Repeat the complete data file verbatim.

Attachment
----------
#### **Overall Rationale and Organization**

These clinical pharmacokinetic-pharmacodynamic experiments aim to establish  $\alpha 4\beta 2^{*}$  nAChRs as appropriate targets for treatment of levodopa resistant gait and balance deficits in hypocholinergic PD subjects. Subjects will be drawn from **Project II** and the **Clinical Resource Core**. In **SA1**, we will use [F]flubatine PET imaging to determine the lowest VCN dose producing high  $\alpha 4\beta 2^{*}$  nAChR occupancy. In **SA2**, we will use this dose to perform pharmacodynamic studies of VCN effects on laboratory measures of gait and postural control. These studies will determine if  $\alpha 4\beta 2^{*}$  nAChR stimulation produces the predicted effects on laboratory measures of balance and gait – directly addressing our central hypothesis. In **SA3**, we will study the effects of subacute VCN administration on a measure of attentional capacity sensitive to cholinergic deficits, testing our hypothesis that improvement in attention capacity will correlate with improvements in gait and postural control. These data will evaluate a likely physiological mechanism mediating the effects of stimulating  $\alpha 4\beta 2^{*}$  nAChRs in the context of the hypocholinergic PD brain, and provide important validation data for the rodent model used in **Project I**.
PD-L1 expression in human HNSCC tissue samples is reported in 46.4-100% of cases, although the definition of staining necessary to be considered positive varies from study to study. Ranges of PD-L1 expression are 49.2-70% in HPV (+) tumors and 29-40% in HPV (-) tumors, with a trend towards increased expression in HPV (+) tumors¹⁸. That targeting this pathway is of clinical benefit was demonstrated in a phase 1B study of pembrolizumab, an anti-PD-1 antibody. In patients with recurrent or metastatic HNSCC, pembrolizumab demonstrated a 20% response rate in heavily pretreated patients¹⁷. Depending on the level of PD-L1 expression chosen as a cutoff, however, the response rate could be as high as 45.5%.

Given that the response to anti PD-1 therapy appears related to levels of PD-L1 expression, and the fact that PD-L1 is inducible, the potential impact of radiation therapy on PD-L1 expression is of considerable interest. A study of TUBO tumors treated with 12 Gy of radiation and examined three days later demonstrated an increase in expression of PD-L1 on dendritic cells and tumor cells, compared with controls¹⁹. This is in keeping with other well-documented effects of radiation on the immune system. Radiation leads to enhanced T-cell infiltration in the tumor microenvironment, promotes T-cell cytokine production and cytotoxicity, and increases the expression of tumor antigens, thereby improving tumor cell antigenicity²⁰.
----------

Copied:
#### **Overall Rationale and Organization**

These clinical pharmacokinetic-pharmacodynamic experiments aim to establish  $\alpha 4\beta 2^{*}$  nAChRs as appropriate targets for treatment of levodopa resistant gait and balance deficits in hypocholinergic PD subjects. Subjects will be drawn from **Project II** and the **Clinical Resource Core**. In **SA1**, we will use [F]flubatine PET imaging to determine the lowest VCN dose producing high  $\alpha 4\beta 2^{*}$  nAChR occupancy. In **SA2**, we will use this dose to perform pharmacodynamic studies of VCN effects on laboratory measures of gait and postural control. These studies will determine if  $\alpha 4\beta 2^{*}$  nAChR stimulation produces the predicted effects on laboratory measures of balance and gait – directly addressing our central hypothesis. In **SA3**, we will study the effects of subacute VCN administration on a measure of attentional capacity sensitive to cholinergic deficits, testing our hypothesis that improvement in attention capacity will correlate with improvements in gait and postural control. These data will evaluate a likely physiological mechanism mediating the effects of stimulating  $\alpha 4\beta 2^{*}$  nAChRs in the context of the hypocholinergic PD brain, and provide important validation data for the rodent model used in **Project I**.
PD-L1 expression in human HNSCC tissue samples is reported in 46.4-100% of cases, although the definition of staining necessary to be considered positive varies from study to study. Ranges of PD-L1 expression are 49.2-70% in HPV (+) tumors and 29-40% in HPV (-) tumors, with a trend towards increased expression in HPV (+) tumors¹⁸. That targeting this pathway is of clinical benefit was demonstrated in a phase 1B study of pembrolizumab, an anti-PD-1 antibody. In patients with recurrent or metastatic HNSCC, pembrolizumab demonstrated a 20% response rate in heavily pretreated patients¹⁷. Depending on the level of PD-L1 expression chosen as a cutoff, however, the response rate could be as high as 45.5%.

Given that the response to anti PD-1 therapy appears related to levels of PD-L1 expression, and the fact that PD-L1 is inducible, the potential impact of radiation therapy on PD-L1 expression is of considerable interest. A study of TUBO tumors treated with 12 Gy of radiation and examined three days later demonstrated an increase in expression of PD-L1 on dendritic cells and tumor cells, compared with controls¹⁹. This is in keeping with other well-documented effects of radiation on the immune system. Radiation leads to enhanced T-cell infiltration in the tumor microenvironment, promotes T-cell cytokine production and cytotoxicity, and increases the expression of tumor antigens, thereby improving tumor cell antigenicity²⁰.